- 14 Jan 08, 18:36 GMT
You thought Microsoft’s long war with competition regulators was over? Wrong! Brussels is marching into battle with Bill Gates’ business again, having won a stunning victory last September over two issues – the way it bundles software like Windows Media Player with the operating system, and interoperability with rival products.
The EU is taking those same two issues as the basis of a new investigation into Office, Outlook, and Internet Explorer, following complaints from Opera (the Norwegian web browser) and the European Committee for Interoperable Systems.
And Microsoft’s opponents aren’t underplaying what’s at stake. “It’s a case which might transform the whole software industry,” was how Thomas Vinje, a lawyer for ECIS , described it to me. ECIS is not just a bunch of bearded Scandinavian open-source dudes – its members include Nokia, Adobe, Sun and Real Networks, and they are confident that the EU can make the charges stick.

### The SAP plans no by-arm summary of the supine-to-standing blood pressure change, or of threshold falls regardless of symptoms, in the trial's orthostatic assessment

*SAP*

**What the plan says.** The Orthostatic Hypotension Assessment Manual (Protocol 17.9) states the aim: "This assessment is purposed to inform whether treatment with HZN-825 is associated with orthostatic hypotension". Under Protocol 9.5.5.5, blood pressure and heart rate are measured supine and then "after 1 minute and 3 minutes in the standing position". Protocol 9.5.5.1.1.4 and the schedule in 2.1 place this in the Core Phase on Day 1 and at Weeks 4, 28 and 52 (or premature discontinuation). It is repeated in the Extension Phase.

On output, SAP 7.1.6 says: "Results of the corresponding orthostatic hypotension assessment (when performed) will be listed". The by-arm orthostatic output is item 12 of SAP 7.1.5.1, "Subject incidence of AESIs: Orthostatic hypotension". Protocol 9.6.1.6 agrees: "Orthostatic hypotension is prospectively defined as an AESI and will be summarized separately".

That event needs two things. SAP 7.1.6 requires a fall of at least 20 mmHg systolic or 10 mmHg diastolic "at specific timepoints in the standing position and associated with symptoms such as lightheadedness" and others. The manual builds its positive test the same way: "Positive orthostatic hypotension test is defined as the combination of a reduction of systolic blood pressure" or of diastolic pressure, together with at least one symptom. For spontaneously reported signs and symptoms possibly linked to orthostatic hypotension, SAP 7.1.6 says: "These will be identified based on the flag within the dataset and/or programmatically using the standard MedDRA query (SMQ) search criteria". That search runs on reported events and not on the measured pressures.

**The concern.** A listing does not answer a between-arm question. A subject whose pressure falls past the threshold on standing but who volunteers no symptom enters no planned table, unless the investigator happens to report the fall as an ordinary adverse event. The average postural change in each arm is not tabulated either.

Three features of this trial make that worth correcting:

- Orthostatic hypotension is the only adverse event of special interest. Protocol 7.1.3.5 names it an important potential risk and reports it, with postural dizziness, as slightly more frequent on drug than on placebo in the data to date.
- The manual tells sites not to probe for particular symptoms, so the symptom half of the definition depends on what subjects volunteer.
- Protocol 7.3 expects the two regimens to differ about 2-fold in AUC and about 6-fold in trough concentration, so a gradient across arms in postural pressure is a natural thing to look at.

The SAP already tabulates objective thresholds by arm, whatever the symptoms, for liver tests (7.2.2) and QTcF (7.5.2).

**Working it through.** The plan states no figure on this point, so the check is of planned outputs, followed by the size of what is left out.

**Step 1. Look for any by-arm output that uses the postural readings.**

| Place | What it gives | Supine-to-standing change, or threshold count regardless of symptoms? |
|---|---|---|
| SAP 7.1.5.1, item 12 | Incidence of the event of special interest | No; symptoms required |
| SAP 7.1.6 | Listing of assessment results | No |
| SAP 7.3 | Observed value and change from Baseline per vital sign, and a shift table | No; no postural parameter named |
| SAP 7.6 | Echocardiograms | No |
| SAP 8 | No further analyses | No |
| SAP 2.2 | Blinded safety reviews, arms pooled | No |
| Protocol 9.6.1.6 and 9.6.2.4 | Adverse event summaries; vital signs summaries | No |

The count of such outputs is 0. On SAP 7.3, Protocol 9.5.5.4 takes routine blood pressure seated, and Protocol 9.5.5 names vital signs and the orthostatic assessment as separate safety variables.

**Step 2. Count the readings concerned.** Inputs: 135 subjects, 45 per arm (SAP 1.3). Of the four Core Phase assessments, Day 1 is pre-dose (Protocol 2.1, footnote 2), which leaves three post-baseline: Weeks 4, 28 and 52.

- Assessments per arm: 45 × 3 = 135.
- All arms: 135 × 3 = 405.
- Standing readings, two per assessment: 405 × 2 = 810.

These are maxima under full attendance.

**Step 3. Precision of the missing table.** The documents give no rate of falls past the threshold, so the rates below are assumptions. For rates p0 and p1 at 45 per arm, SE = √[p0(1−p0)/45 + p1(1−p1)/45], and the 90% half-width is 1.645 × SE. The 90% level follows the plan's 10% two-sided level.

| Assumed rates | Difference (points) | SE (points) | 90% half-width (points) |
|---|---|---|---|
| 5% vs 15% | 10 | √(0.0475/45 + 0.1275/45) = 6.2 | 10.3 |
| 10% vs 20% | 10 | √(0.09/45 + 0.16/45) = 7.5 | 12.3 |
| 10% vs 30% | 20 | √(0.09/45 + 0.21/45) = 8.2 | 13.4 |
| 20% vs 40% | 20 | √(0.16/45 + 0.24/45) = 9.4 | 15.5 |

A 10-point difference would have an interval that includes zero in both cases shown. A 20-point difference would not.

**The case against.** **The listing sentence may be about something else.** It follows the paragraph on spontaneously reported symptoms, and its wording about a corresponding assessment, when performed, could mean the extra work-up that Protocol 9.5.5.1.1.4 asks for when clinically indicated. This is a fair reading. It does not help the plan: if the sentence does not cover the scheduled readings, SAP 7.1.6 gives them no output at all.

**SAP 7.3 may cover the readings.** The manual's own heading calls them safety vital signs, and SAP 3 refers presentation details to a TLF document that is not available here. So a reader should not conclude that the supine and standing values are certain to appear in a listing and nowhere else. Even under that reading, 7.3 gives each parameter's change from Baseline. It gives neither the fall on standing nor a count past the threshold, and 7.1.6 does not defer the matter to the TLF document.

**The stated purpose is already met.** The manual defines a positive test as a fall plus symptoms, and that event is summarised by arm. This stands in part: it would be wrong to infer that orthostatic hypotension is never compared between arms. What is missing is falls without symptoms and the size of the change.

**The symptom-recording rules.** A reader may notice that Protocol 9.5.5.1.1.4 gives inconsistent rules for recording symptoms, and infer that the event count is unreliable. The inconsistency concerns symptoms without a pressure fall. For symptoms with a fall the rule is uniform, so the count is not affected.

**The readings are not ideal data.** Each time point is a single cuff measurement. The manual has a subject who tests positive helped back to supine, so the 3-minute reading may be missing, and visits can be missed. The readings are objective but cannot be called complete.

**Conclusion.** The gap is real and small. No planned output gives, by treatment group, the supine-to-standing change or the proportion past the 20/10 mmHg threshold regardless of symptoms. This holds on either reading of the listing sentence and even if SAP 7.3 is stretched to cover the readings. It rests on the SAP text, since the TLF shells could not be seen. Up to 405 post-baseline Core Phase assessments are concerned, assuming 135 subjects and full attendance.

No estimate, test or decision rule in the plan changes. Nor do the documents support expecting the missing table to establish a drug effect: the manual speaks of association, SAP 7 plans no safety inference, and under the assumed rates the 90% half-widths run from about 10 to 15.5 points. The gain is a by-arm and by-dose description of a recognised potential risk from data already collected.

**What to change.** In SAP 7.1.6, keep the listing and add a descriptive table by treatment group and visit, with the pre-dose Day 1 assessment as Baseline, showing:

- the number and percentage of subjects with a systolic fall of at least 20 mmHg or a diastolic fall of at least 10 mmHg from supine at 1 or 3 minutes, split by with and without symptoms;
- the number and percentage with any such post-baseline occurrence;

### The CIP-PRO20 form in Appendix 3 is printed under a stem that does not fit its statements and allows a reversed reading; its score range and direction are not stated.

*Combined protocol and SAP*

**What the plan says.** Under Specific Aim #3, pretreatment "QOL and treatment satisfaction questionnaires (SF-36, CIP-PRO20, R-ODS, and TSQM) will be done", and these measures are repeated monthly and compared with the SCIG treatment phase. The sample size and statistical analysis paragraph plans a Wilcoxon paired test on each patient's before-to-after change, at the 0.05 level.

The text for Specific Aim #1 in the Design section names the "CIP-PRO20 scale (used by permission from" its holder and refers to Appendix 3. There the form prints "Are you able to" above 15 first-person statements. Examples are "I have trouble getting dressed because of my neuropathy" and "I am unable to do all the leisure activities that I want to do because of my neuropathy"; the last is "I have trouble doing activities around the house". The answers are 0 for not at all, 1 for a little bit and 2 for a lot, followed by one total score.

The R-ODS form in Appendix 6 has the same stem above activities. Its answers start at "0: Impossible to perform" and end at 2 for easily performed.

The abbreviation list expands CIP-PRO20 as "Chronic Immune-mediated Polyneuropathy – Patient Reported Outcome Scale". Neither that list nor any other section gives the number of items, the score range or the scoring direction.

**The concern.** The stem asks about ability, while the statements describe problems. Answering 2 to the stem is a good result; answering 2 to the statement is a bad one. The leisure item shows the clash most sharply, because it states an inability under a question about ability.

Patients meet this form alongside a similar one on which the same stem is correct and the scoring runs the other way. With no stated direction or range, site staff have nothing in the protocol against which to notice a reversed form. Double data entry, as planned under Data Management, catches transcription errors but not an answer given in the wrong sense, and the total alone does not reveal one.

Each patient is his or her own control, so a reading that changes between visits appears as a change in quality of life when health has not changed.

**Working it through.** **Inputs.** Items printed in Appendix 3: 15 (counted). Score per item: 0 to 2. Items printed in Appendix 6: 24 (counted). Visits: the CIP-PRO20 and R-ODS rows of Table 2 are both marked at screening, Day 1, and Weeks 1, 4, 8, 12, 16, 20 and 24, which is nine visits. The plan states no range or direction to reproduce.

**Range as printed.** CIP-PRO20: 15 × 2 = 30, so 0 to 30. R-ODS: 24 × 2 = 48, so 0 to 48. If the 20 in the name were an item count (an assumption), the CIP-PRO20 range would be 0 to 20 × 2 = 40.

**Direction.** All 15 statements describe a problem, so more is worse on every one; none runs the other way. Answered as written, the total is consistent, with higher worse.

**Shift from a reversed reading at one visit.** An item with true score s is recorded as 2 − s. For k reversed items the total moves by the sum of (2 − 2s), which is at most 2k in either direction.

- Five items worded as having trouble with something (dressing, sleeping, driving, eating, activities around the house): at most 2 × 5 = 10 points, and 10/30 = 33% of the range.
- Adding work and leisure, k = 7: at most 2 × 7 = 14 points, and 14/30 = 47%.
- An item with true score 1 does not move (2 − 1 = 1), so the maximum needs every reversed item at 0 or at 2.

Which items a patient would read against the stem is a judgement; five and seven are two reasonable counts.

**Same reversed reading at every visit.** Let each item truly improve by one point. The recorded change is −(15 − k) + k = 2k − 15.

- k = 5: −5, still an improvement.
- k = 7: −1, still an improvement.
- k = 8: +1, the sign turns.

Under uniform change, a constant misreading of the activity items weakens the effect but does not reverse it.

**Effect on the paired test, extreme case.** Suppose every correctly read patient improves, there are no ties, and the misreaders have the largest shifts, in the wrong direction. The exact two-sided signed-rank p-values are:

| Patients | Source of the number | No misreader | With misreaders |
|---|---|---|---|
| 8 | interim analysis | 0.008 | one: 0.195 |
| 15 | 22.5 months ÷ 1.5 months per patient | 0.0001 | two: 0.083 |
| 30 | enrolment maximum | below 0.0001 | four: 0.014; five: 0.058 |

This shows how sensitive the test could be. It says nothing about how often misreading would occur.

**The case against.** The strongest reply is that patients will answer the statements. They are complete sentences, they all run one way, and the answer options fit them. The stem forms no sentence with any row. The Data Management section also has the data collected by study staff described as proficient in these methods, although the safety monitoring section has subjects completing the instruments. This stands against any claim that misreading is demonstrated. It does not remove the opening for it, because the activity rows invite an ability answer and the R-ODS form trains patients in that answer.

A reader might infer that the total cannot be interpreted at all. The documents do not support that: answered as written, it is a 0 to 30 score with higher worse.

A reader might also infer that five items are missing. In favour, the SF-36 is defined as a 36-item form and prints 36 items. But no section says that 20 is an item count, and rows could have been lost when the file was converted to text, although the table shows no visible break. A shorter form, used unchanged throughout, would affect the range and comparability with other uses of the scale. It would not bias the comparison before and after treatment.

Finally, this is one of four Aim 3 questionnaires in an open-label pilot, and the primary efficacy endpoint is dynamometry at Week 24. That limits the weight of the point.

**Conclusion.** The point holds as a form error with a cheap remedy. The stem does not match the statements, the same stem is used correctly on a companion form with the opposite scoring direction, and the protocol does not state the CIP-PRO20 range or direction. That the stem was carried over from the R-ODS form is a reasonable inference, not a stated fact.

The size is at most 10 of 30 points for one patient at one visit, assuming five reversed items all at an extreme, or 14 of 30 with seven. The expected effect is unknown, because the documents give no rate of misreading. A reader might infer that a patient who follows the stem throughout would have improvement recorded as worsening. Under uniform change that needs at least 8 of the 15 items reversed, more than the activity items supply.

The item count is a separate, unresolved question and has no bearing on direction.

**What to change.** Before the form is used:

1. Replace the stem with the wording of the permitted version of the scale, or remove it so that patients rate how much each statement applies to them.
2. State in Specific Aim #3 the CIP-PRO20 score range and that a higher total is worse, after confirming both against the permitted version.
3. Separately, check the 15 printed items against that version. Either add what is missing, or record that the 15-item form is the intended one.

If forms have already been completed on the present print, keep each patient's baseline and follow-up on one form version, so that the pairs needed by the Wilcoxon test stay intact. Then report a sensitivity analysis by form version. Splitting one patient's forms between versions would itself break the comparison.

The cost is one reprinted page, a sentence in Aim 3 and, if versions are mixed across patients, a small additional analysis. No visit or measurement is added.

What’s the issue? The old one about Microsoft’s dominance crowding out rivals in both new and old areas of software. So you keep using Outlook because everyone else does – and if you try to use open-source software to schedule a meeting with a colleague whose calendar is on Outlook, it just won’t work.
This is also a battle over Microsoft’s desire to promote its Office Open XML file format for documents. Bill Gates and his colleagues see this as an open standard which will promote that very interoperability which the EU has been demanding – but ECIS describes it as “crafty game-playing”, designed to appear collaborative while shutting out rivals from the open-source movement.
Microsoft has released a bland statement promising to cooperate fully with the investigation. When I reached a senior executive who’s had a lengthy involvement with the regulatory battle he sounded weary.
“We’ve been in this for the past nine years,” he said. “We’d rather just focus on making good software.”
The trouble is, Microsoft’s rivals believe that this “good software" is designed to shore up its monopoly at a time when open-source operators are offering products that can be downloaded from the internet, often for nothing.
Time was when big corporations – especially American ones – laughed off the EU regulators as a minor irritant.
With Google, Apple and Microsoft all under the microscope in Brussels, they’re not laughing now.
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